Falsified data from apixaban trials find their way into meta-analyses

  • Garmendia CA & al.
  • JAMA Intern Med
  • 4 Mar 2019

  • International Clinical Digest
Access to the full content of this site is available only to registered healthcare professionals. Access to the full content of this site is available only to registered healthcare professionals.


  • Almost half of meta-analyses of apixaban include falsified data from the ARISTOTLE trials.
  • In a third, the inclusion yields a “considerable change” in outcome.

Why this matters

  • The ARISTOTLE clinical trial data were falsified in some cases, yet the published results have been included in several meta-analyses that are used for patient care and policy decisions, say the authors.
  • The falsified data in ARISTOTLE were submitted from a clinical site in China; according to an analysis, without these data, the significant mortality benefit vanishes, yet was still reported in related literature. 

Key results

  • The authors identified data from ARISTOTLE in 22 meta-analyses, published 2012-2017.
  • 46% would have had different findings with omission of ARISTOTLE data.
  • 32% of estimates of apixaban effect would change:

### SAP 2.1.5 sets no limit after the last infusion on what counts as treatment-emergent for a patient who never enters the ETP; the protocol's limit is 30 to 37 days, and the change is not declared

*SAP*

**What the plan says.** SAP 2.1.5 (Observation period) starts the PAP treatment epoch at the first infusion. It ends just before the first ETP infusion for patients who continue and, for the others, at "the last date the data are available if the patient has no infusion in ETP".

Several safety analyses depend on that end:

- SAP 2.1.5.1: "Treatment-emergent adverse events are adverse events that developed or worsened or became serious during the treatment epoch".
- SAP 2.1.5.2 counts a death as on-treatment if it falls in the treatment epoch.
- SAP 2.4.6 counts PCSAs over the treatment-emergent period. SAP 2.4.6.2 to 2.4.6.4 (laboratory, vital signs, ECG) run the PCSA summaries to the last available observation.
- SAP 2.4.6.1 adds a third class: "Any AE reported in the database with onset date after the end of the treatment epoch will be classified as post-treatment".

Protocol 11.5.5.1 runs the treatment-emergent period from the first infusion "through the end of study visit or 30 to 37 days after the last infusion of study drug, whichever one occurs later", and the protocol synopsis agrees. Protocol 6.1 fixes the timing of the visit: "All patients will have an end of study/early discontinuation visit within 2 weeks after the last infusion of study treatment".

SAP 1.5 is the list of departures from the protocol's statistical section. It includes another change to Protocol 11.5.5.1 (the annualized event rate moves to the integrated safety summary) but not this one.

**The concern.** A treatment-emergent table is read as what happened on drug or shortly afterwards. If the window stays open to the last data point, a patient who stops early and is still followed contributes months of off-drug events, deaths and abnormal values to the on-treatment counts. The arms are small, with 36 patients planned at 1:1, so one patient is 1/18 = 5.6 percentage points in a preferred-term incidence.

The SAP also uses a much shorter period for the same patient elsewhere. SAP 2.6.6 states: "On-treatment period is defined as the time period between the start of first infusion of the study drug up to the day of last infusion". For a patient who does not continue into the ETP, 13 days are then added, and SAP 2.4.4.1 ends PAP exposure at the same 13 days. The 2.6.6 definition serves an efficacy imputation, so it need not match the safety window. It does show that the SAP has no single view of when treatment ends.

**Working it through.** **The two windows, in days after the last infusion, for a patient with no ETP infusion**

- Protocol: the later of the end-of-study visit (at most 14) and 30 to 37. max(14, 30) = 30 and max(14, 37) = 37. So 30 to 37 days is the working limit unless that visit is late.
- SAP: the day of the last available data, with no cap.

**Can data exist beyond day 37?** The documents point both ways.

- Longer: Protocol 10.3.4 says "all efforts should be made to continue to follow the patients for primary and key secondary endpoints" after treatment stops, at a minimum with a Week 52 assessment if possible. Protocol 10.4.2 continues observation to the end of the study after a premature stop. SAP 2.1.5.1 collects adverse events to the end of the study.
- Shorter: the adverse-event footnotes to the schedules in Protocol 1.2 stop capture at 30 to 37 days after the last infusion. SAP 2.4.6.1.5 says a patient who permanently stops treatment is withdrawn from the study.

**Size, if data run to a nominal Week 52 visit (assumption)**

• 97% of these would no longer favor apixaban.
    • 3% would favor control.
  • Subgroup analyses also were affected: 44% would have different conclusions with omission of ARISTOTLE data.

Study design

  • The ARISTOTLE trial evaluated apixaban, and in a review of publications with falsified data, ARISTOTLE had the most.
  • These authors followed Cochrane rules for systematic review to assess meta-analyses that included data from at least 1 ARISTOTLE publication.
  • Funding: Federal Employee Education and Assistance Fund/National Treasury Employee Union; NIH. 


  • The limitations related to the included meta-analyses.

Please confirm your acceptance

To gain full access to GPnotebook please confirm:

By submitting here you confirm that you have accepted Terms of Use and Privacy Policy of GPnotebook.